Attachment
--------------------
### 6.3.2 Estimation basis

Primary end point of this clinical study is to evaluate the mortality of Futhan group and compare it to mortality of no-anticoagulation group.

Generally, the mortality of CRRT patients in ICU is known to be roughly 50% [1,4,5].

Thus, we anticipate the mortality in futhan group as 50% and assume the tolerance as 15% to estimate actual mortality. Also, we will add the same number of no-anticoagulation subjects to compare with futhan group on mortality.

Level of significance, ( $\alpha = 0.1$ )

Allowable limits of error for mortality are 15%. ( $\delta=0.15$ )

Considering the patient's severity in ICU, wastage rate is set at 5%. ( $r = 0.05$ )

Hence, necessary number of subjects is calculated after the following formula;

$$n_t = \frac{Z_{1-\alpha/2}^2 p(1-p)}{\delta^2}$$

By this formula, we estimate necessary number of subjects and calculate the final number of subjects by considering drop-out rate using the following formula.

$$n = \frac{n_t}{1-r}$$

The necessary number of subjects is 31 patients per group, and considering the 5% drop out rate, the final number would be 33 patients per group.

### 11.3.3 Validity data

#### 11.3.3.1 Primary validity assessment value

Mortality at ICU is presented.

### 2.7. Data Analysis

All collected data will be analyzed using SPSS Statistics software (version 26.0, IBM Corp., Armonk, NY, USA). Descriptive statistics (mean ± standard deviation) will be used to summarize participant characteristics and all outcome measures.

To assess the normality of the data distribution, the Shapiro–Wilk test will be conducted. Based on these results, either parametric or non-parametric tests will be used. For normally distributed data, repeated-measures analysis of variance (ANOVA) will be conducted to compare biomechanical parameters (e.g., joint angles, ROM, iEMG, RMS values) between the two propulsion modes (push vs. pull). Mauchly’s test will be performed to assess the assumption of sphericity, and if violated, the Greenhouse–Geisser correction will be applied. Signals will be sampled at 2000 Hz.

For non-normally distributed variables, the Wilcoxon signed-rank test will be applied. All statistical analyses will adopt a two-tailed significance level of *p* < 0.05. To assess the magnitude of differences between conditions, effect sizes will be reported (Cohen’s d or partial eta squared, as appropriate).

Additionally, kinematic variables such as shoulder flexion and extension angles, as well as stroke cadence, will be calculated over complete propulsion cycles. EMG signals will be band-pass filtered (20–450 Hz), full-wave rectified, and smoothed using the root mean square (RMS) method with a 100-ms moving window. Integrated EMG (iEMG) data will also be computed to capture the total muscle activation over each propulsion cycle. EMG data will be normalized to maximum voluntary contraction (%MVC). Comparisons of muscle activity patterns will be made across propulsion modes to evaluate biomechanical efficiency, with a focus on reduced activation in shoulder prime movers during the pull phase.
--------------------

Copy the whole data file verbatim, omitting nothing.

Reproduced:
### 6.3.2 Estimation basis

Primary end point of this clinical study is to evaluate the mortality of Futhan group and compare it to mortality of no-anticoagulation group.

Generally, the mortality of CRRT patients in ICU is known to be roughly 50% [1,4,5].

Thus, we anticipate the mortality in futhan group as 50% and assume the tolerance as 15% to estimate actual mortality. Also, we will add the same number of no-anticoagulation subjects to compare with futhan group on mortality.

Level of significance, ( $\alpha = 0.1$ )

Allowable limits of error for mortality are 15%. ( $\delta=0.15$ )

Considering the patient's severity in ICU, wastage rate is set at 5%. ( $r = 0.05$ )

Hence, necessary number of subjects is calculated after the following formula;

$$n_t = \frac{Z_{1-\alpha/2}^2 p(1-p)}{\delta^2}$$

By this formula, we estimate necessary number of subjects and calculate the final number of subjects by considering drop-out rate using the following formula.

$$n = \frac{n_t}{1-r}$$

The necessary number of subjects is 31 patients per group, and considering the 5% drop out rate, the final number would be 33 patients per group.

### 11.3.3 Validity data

#### 11.3.3.1 Primary validity assessment value

Mortality at ICU is presented.

### 2.7. Data Analysis

All collected data will be analyzed using SPSS Statistics software (version 26.0, IBM Corp., Armonk, NY, USA). Descriptive statistics (mean ± standard deviation) will be used to summarize participant characteristics and all outcome measures.

To assess the normality of the data distribution, the Shapiro–Wilk test will be conducted. Based on these results, either parametric or non-parametric tests will be used. For normally distributed data, repeated-measures analysis of variance (ANOVA) will be conducted to compare biomechanical parameters (e.g., joint angles, ROM, iEMG, RMS values) between the two propulsion modes (push vs. pull). Mauchly’s test will be performed to assess the assumption of sphericity, and if violated, the Greenhouse–Geisser correction will be applied. Signals will be sampled at 2000 Hz.

For non-normally distributed variables, the Wilcoxon signed-rank test will be applied. All statistical analyses will adopt a two-tailed significance level of *p* < 0.05. To assess the magnitude of differences between conditions, effect sizes will be reported (Cohen’s d or partial eta squared, as appropriate).

Additionally, kinematic variables such as shoulder flexion and extension angles, as well as stroke cadence, will be calculated over complete propulsion cycles. EMG signals will be band-pass filtered (20–450 Hz), full-wave rectified, and smoothed using the root mean square (RMS) method with a 100-ms moving window. Integrated EMG (iEMG) data will also be computed to capture the total muscle activation over each propulsion cycle. EMG data will be normalized to maximum voluntary contraction (%MVC). Comparisons of muscle activity patterns will be made across propulsion modes to evaluate biomechanical efficiency, with a focus on reduced activation in shoulder prime movers during the pull phase.